Chase Pay Acquires MCX Mobile Payments Technology
Another bell has tolled for the mobile payment service operated by the nearly 3-year-old MCX, a consortium of large retailers. JPMorgan Chase, whose own Chase Pay mobile wallet has been making serious strides, has acquired the technology that underpins CurrentC, the MCX mobile payment product that never went beyond pilot stage.
Chase, whose Chase Pay got off the ground from its partnership with MCX, will use the technology buy to expand its own mobile wallet more efficiently, in lieu of building separate parallel technology to serve non-MCX members.
“When we think about ‘fintech’, we go through a ‘build/buy/partner’ evaluation to decide how we can get to market most efficiently,” says Jennifer Roberts, head of Chase Pay. “MCX has been an important partner, and their technology complements ours, so we’re thrilled to deepen our relationships with the merchant community through the purchase of this technology. This will help us get to market faster.”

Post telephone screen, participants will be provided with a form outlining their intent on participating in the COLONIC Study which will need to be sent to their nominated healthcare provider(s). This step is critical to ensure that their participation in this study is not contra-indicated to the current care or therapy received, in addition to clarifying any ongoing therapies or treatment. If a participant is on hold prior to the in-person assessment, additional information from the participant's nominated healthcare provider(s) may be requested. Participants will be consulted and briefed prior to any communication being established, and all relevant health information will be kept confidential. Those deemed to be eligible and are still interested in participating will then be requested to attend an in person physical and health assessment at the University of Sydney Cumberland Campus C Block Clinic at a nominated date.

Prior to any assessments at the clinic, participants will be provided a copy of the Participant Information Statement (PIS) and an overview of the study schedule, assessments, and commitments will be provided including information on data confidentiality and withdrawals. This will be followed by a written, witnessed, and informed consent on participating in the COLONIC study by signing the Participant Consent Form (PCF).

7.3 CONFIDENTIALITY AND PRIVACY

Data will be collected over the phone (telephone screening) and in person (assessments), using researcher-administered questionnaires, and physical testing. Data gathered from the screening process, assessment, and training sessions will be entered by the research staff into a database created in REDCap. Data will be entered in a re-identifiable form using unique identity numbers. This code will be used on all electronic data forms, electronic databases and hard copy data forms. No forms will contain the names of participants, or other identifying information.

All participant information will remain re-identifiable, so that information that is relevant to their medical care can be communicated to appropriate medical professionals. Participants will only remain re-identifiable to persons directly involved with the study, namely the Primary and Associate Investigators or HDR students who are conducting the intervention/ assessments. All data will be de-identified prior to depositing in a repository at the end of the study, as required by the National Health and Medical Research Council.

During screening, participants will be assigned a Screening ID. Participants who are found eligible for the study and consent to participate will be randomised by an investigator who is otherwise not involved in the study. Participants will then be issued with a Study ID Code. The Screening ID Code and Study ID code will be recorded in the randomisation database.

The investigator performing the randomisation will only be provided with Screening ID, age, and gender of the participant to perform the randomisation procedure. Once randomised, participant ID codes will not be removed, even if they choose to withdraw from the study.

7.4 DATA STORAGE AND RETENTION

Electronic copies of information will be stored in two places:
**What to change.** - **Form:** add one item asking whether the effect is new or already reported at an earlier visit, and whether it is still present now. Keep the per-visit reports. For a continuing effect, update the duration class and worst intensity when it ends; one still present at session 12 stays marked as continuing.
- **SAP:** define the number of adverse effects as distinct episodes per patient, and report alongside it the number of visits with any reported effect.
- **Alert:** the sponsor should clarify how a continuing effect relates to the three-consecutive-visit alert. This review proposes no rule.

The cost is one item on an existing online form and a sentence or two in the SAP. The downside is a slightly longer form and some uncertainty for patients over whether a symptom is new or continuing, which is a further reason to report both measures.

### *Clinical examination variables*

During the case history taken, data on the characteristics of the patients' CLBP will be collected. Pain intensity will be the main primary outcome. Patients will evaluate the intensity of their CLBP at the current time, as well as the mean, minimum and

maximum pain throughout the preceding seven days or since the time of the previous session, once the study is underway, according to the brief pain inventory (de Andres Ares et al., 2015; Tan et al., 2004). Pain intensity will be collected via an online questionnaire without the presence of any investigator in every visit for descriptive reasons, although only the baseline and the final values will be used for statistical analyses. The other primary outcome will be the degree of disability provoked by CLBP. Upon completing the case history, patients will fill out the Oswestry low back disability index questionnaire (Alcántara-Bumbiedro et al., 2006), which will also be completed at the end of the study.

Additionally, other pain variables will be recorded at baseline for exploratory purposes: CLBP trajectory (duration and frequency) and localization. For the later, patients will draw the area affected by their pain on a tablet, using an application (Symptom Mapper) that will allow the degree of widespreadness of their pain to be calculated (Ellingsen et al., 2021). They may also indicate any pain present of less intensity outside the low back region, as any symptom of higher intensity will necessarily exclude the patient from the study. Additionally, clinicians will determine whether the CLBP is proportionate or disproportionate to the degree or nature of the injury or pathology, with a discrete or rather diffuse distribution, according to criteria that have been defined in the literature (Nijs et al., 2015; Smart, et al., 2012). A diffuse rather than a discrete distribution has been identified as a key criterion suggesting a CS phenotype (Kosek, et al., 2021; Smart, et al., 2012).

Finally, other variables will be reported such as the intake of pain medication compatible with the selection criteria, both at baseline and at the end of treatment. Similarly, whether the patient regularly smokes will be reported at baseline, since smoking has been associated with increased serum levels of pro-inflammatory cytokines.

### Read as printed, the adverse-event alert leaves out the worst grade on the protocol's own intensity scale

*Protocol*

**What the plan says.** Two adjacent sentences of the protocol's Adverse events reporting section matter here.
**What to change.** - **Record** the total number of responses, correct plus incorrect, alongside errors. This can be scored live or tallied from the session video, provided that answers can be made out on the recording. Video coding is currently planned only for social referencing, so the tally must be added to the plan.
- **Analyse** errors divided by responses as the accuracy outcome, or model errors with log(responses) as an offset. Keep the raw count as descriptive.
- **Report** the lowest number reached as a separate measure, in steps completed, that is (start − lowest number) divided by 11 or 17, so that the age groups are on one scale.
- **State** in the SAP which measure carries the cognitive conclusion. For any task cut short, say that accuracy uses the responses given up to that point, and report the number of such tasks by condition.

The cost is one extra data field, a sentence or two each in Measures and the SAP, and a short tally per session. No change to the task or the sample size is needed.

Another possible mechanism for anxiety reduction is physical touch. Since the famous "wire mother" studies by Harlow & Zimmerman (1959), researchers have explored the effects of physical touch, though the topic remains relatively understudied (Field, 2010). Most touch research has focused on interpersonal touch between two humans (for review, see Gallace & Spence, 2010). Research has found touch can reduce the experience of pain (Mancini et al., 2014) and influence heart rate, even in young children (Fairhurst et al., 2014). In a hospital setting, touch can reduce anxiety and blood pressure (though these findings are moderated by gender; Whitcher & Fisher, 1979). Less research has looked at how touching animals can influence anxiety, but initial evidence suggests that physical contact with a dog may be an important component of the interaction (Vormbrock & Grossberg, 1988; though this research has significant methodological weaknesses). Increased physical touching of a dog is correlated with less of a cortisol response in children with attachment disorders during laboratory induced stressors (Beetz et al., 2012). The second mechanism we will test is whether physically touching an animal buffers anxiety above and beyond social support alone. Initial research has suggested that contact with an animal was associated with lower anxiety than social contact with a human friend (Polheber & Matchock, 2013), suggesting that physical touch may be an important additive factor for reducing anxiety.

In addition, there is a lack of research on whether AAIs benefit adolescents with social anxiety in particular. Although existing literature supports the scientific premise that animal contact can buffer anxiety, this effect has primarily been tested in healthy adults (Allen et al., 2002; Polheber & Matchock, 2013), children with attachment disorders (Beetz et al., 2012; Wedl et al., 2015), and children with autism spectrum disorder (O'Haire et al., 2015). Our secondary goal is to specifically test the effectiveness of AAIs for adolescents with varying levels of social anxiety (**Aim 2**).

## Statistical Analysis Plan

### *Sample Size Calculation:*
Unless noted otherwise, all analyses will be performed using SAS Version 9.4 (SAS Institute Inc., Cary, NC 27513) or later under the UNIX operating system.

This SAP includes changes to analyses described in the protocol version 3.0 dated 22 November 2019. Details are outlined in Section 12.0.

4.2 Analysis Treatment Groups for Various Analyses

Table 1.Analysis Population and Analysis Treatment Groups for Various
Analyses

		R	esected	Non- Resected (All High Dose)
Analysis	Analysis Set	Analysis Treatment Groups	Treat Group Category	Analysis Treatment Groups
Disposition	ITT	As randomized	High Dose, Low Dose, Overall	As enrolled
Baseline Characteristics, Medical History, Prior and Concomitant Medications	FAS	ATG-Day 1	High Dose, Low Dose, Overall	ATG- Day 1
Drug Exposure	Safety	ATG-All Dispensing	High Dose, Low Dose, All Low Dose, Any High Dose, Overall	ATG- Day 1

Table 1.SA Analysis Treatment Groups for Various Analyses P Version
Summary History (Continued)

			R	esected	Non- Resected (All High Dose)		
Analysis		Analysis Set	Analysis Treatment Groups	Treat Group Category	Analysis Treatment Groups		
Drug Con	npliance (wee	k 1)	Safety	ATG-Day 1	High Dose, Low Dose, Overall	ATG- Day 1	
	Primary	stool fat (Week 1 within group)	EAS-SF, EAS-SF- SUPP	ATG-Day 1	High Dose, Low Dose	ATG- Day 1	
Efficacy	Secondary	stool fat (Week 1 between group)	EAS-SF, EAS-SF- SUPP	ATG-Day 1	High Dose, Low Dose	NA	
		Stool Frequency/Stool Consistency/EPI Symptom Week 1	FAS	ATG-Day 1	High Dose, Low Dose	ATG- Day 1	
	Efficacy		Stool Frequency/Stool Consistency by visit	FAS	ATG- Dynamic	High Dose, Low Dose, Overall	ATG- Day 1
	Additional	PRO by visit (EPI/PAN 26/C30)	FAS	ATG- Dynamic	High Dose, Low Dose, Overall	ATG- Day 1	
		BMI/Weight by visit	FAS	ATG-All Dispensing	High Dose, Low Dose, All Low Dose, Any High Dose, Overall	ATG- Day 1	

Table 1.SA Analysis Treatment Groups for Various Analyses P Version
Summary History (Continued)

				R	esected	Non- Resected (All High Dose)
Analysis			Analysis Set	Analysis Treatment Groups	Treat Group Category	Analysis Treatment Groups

The MCX mobile payment service never really gained traction. The consortium, which includes such merchants as Walmart, Target, Kohl’s and Best Buy, planned for its QR-based mobile service to take on Apple Pay and to help members save on interchange. On June 28, 2016, MCX deactivated CurrentC accounts, ending its beta test. Analysts at the time said they were not surprised, as CurrentC feedback included complaints about a clunky user experience and a confusing point-of-sale process. But MCX said it was shifting strategies and looking to partner with other banks.
It’s unclear what the future holds for MCX, but it continues to list at least three dozen major retailers as members. “The MCX owners either individually or within MCX will continue to pursue solutions beneficial to consumers and merchants to bring balance to the payments ecosystem,” an MCX spokesman says.
Chase Pay, on the other hand, is poised for a bright 2017. Besides an upcoming Walmart deployment, Chase Pay just before Christmas said that consumers using the service can now order and preemptively pay for their meals at quick service restaurants thanks to a deal with Boston-based LevelUp. That followed deals with such major merchants as Phillips 66 and Starbucks.